The carrying out of a routine such as doing hair on a daily basis presents through its front, conceptual opinions upon those who see us; all in a bid to remain relevant. The doing of hair as a routine constitutes the manner in which a practice is socialized, modified, and molded to fall in line with the expectations and understanding of the society within which things like hair styles are presented. Through a representation of ourselves via hairstyles, we can get to understand our own socialization processes (Shields, 2003). The human tendency to want to offer people around them an impression that is much of an ideal is a myriad ways. The idea that a simple issue of fashion such as performing a hairstyle routine gives presentation of an idealized perception of the state of affairs, of course; a very common spectacle.
Several studies by sociologists show that if human beings never attempted to look much better tomorrow than they are today, how could they train or come up with self-improvement from the outside inward? Changing ourselves in any way from the outside inward involves changing with respect to normative social constructs. We may look to change ourselves with regard to dressing, mannerisms, and a whole lot of things; we do this in a bid to show those around us a much better or idealized aspect of ourselves.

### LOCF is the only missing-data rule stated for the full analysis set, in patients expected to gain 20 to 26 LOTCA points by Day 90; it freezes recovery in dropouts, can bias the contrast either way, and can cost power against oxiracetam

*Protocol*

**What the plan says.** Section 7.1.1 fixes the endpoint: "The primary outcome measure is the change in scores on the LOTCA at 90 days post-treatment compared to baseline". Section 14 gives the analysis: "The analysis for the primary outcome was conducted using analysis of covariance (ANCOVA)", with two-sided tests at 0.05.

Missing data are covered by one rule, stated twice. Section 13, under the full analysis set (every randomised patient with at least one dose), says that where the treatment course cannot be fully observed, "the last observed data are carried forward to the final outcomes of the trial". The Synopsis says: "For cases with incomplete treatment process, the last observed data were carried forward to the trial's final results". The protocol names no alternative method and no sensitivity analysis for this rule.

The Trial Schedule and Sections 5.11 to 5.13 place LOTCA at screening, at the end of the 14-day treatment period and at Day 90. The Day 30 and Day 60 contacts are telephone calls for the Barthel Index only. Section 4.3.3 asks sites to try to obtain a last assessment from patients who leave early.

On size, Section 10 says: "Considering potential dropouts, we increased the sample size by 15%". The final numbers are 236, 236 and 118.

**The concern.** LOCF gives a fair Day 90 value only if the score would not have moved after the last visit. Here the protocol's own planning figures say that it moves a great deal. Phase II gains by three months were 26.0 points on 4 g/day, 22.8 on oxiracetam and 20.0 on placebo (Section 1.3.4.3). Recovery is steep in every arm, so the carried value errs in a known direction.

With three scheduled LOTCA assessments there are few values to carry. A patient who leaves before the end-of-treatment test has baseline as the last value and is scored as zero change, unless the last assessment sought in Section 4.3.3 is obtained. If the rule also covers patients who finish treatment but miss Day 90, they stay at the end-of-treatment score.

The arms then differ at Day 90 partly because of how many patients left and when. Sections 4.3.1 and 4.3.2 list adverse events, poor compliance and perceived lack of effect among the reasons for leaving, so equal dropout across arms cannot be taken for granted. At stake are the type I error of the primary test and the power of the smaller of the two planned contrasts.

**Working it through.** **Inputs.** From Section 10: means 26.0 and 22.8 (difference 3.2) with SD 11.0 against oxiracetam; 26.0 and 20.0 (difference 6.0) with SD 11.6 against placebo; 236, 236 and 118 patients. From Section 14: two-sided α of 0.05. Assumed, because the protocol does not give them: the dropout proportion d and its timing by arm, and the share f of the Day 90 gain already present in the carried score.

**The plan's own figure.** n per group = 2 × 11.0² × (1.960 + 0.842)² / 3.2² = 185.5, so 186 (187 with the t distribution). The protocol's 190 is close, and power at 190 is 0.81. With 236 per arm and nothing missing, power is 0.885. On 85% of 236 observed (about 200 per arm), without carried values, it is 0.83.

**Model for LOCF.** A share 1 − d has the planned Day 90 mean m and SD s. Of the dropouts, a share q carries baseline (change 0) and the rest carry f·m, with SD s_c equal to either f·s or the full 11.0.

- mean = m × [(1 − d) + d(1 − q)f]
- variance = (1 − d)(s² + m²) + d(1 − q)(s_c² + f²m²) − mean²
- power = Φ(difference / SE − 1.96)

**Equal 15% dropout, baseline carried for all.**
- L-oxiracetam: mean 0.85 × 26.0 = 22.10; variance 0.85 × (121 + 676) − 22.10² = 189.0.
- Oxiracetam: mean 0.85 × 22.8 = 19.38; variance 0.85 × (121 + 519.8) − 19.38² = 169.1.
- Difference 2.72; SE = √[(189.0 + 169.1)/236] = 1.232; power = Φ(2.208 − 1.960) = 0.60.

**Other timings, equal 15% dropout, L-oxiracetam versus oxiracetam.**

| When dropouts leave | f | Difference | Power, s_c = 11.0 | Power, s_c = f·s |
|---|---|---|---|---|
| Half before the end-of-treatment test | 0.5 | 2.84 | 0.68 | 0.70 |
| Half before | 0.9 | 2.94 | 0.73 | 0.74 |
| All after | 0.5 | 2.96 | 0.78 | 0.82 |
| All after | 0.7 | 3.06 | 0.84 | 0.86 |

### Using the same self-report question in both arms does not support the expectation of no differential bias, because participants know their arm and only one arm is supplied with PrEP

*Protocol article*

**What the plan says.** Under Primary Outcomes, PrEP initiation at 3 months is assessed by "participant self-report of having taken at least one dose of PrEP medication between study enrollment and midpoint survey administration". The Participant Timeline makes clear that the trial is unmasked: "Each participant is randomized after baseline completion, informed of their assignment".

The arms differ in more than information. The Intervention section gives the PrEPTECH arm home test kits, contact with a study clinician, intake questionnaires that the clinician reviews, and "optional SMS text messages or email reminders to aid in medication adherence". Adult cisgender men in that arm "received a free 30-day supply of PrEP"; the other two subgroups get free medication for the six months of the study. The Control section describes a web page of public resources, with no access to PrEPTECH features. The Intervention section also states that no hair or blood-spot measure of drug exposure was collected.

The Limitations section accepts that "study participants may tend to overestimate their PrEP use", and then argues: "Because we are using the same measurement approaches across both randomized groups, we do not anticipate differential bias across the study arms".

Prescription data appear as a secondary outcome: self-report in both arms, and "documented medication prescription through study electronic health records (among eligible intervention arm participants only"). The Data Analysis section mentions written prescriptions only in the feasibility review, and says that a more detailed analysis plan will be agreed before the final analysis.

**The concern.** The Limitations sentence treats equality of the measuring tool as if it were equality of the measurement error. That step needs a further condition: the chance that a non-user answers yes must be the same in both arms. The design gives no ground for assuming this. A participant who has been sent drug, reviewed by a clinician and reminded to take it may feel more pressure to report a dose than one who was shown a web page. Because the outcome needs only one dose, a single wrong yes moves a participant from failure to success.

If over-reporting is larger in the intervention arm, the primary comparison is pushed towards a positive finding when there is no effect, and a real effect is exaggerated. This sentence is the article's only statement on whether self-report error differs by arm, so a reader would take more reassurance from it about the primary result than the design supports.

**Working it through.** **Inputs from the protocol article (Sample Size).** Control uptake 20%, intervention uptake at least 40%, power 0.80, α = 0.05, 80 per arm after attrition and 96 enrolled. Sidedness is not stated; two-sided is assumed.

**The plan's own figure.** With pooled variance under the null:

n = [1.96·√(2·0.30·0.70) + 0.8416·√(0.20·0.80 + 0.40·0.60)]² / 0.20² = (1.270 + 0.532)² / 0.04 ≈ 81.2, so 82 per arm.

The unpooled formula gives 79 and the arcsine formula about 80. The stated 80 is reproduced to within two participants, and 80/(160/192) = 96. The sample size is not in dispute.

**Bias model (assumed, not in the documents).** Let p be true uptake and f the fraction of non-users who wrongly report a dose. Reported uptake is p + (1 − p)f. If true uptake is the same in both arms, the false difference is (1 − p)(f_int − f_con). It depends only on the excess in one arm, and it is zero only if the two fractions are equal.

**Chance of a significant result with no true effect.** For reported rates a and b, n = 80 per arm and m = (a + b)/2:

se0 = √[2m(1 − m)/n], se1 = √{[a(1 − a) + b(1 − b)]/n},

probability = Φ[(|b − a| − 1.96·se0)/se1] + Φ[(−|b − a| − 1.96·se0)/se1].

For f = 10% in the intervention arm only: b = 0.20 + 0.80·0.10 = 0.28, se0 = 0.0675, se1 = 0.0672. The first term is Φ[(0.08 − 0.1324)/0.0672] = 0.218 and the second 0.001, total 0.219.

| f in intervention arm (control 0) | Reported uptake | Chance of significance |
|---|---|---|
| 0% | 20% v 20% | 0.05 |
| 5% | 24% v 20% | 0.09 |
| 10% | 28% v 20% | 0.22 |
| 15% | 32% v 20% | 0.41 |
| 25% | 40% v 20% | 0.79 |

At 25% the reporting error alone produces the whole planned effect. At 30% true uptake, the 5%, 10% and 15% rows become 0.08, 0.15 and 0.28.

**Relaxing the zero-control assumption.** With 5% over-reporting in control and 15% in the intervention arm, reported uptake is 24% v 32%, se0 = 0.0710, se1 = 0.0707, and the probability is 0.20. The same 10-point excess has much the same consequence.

How the Body is Valued through the Process of Consumption
We do our hair every morning in an attempt to polish our general appearance, to make our bodies to look good (Billington, Hockey & Strawbridge, 1998). With regard to daily routines of making hair, the body is valued because it takes a number of products to enhance the appearance of hair. These products include hair combs, hair pins, blow dry machines, hair gel, shampoos, hair sprays, dyes, moisturizers, hair conditioners, and hair relaxers; they are bought with a considerable amount of money with respect to consumer preferences. It is worth noting that humans place value on their bodies in the course of using hair products i.e. consumption. The human body and the manner in which it is attended to happens to be a pure reflection of the values constituting consumer culture in selected routines, practices, and rituals.